Walter Hood is the principal of Hood Design in Oakland USA and also a Professor at the University of California, Berkeley. His work has a strong connection to working with communities and their spaces. In this short 3 minute video (for Architectural Digest and Delta) Walter Hood talks about some of his projects and also his approach to design.
“…paying attention to where you are and the people around you and out of that comes the expression”
A new ideas competition has been announced to create a masterplan for a new public open space and visitor destination at the former Cronton Colliery site in Merseyside. The competition is open to architects or landscape architects and architect-led multi-disciplinary design teams and is being run by the Land Trust in association with RIBA Competitions.
The competition will be in two stages, judged anonymously in the first stage. A shortlist will then be invited to enhance and present their designs and potential funding propositions at interview as part of the second stage.
The Land Trust’s aim is to create a public open space and visitor destination, with a self-sustaining funding structure, appealing to a range of leisure interests and working in conjunction with local tourist attractions such as Knowsley Safari Park and Stadt Moers Country Park.
The design was a public service project to demonstrate a pilot landscape initiative on a small part of otherwise, a large lake named Rabindra Sarobar at Kolkata, India. The lake plaza was designed for an area spanning about 25,000 sq. mts. as a pilot project, which had to be further extended by the government. This being an ecological reserve it was imperative to develop an idea that was sustainable. The focus was to sensitively design a park with the use of natural and re-usable locally available materials, enhance the recreational areas, and provide manifold options for the young and old to sit, relax, play and be one with nature.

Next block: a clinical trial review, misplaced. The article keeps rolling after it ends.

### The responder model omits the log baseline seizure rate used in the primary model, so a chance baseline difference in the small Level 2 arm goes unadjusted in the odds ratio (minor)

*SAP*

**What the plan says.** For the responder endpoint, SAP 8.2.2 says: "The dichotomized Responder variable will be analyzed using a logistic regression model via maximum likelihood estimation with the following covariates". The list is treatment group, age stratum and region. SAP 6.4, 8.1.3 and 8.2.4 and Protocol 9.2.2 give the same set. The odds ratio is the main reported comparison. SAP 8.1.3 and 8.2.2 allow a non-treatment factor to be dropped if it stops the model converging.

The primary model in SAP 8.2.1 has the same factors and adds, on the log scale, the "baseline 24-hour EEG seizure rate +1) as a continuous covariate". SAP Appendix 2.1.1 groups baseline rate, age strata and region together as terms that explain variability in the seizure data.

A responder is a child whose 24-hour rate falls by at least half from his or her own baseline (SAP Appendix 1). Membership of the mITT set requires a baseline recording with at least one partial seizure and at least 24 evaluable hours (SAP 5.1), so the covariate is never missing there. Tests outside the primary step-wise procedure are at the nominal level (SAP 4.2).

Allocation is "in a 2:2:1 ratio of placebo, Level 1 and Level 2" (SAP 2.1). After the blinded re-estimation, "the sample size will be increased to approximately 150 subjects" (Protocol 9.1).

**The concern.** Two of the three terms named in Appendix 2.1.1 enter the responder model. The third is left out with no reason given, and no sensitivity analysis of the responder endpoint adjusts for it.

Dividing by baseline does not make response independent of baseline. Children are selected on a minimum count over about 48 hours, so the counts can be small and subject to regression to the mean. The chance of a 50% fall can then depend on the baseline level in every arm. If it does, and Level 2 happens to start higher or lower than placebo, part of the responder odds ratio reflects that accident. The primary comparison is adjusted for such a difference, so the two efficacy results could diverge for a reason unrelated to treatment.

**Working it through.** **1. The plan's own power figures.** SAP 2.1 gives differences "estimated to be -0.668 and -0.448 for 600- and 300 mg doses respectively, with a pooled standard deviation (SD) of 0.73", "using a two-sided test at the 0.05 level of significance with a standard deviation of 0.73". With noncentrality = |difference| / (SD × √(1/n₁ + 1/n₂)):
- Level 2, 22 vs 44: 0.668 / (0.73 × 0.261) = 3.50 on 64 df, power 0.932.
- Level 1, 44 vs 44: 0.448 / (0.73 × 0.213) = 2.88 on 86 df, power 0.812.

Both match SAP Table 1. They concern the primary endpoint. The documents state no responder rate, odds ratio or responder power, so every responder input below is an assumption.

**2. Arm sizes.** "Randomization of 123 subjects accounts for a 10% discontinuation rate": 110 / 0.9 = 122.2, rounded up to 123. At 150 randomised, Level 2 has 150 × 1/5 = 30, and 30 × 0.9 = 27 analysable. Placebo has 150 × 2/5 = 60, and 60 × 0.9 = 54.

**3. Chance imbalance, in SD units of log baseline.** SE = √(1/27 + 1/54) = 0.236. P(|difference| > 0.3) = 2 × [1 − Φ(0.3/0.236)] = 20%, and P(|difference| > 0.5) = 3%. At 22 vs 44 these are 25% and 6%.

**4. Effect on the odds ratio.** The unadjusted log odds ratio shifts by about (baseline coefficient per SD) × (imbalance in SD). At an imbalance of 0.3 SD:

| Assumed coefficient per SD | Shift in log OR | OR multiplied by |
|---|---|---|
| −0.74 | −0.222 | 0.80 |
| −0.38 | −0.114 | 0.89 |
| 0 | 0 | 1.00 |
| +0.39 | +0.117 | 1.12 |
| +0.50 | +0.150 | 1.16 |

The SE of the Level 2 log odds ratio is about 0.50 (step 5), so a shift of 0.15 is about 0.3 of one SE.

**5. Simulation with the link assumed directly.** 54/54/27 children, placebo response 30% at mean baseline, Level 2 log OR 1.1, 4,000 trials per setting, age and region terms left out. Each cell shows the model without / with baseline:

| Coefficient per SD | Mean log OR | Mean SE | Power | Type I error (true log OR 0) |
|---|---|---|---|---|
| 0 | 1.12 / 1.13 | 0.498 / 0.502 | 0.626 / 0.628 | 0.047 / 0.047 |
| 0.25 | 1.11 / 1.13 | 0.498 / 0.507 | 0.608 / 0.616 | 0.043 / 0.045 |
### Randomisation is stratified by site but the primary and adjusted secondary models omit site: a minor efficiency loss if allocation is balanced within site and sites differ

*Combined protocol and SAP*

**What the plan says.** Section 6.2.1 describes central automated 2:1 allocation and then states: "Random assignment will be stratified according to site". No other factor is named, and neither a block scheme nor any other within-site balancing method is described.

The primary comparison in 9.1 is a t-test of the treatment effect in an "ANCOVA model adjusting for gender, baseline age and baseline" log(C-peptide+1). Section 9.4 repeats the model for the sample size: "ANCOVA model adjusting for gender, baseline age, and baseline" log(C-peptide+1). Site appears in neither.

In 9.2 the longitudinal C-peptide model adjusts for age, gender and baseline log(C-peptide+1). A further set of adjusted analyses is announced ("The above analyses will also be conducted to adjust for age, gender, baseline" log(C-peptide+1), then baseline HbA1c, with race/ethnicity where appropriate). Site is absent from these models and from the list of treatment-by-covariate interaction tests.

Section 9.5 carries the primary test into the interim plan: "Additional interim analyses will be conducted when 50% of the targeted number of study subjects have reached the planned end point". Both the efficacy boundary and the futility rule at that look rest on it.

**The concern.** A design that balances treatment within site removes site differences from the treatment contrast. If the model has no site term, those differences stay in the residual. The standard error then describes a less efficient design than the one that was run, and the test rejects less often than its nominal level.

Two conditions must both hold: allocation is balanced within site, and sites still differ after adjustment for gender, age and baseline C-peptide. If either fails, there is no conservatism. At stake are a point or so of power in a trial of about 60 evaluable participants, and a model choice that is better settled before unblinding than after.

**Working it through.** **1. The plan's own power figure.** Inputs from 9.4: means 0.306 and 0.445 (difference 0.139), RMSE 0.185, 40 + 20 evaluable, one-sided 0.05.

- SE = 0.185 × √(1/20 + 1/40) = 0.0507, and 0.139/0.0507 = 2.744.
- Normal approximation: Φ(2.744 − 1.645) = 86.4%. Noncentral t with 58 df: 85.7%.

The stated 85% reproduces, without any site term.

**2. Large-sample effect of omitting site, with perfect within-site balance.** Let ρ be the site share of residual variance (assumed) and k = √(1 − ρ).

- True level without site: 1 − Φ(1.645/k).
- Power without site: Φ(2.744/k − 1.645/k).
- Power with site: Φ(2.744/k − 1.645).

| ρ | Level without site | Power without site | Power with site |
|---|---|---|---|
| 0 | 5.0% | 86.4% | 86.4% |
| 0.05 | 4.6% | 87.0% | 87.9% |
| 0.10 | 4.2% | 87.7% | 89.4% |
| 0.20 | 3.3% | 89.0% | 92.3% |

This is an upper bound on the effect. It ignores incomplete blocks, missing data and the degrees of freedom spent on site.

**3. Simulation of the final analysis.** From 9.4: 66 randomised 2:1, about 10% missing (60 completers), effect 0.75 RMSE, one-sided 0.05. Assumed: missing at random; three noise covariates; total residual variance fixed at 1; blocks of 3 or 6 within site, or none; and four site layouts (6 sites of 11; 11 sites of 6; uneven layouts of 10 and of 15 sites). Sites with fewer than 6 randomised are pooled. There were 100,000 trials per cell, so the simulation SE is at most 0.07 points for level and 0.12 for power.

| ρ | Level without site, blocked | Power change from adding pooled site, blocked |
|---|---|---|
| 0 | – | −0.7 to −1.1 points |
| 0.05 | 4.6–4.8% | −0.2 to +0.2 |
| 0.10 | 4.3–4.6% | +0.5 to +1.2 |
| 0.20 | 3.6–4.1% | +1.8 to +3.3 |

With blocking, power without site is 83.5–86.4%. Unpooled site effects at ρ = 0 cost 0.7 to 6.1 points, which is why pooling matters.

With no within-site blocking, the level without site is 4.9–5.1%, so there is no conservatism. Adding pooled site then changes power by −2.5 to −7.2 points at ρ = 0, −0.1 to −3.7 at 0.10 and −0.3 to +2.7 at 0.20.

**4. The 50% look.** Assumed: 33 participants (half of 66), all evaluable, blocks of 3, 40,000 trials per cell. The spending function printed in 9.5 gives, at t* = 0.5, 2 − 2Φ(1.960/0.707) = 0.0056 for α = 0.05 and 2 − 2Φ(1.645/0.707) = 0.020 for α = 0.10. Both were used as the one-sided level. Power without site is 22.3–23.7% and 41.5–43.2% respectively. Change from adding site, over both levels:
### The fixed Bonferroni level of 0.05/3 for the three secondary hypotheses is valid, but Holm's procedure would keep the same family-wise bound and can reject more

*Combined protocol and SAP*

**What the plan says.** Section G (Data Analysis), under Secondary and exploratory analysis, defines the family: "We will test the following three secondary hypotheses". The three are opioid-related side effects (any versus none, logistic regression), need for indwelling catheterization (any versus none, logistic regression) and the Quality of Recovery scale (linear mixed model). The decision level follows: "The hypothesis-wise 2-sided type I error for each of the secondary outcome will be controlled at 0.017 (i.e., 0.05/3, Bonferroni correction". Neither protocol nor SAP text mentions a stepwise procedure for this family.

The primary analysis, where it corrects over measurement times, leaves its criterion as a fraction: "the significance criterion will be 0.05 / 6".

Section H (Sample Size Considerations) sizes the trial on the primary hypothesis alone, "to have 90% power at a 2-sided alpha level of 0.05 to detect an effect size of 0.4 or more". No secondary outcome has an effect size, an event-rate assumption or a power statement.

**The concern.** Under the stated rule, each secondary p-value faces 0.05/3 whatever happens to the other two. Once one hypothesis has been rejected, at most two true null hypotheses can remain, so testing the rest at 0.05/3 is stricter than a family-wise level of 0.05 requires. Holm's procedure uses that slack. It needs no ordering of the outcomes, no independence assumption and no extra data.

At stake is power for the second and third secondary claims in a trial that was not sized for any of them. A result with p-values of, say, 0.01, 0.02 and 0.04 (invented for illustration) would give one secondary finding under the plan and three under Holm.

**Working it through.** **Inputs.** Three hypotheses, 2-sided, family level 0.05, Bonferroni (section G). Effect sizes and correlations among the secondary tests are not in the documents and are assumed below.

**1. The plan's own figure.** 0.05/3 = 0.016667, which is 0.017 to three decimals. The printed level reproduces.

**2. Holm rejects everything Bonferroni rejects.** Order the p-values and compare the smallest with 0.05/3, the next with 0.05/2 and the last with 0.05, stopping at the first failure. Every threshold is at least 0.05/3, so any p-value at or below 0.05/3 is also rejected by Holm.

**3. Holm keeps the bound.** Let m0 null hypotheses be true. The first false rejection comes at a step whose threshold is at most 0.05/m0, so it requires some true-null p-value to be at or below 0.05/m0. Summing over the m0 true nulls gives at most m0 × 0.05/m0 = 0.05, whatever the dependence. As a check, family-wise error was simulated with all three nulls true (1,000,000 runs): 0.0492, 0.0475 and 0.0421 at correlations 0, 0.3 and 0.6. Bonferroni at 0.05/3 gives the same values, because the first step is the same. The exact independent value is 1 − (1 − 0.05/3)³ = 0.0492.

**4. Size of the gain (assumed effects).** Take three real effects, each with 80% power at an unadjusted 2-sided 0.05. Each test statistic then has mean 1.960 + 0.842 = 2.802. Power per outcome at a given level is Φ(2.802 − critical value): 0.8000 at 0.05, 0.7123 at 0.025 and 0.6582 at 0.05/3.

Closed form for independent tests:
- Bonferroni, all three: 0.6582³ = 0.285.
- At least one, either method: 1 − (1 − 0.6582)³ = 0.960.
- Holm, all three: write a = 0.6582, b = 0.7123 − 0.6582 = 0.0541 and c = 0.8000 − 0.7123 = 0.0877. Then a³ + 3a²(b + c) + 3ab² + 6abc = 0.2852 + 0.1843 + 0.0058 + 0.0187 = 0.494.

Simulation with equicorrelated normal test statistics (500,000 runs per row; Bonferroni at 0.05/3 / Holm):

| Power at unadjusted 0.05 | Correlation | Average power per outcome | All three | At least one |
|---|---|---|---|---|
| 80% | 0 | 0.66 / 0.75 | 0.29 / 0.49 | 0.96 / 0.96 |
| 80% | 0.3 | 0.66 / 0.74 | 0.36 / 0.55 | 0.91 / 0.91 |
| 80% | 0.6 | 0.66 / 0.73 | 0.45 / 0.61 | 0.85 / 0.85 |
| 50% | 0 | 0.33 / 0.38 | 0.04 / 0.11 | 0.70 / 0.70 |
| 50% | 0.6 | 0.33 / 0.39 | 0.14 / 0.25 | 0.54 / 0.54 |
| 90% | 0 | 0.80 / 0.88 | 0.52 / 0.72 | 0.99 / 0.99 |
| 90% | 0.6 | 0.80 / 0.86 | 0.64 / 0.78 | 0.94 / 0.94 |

Taylor Cullity Lethlean were engaged in 2007 to assist DTEI in the preparation of a reference design for the urban and landscape design component of the Northern Expressway. Taylor Cullity Lethlean formed a team involving architects Tonkin Zulaikha Greer, lighting specialist Bluebottle, sculptor Robert Owen and illustration artist Robin Eley. All work was lead and managed by Taylor Cullity Lethlean. A highly collaborative process was undertaken with DTEI staff, particularly NEXY landscape architect Jordana Wilson. Extensive collaboration also occurred with environmental managers, structural and civil engineers. Continue reading NEXY | South Australia | Taylor Cullity Lethlean
In Venezuela 93% of the population live in cities, half of which inhabit urban slums. Upgrading initiatives to date have tended to focus on housing solutions to improve living conditions. However, graver issues affect the livelihood of slum dwellers on a daily basis. Alarmingly high homicide rates, frequent adolescent pregnancies and very high school dropout rates compromise every slum dweller´s quality of life and condemn them to a perpetual cycle of poverty. Health issues and low self dignity associated with living in severely degraded environmental conditions also diminish their livelihood. Improving the situation, therefore, goes beyond supplying mortar and brick to build better houses; it requires a holistic approach that seriously considers social and environmental deficiencies.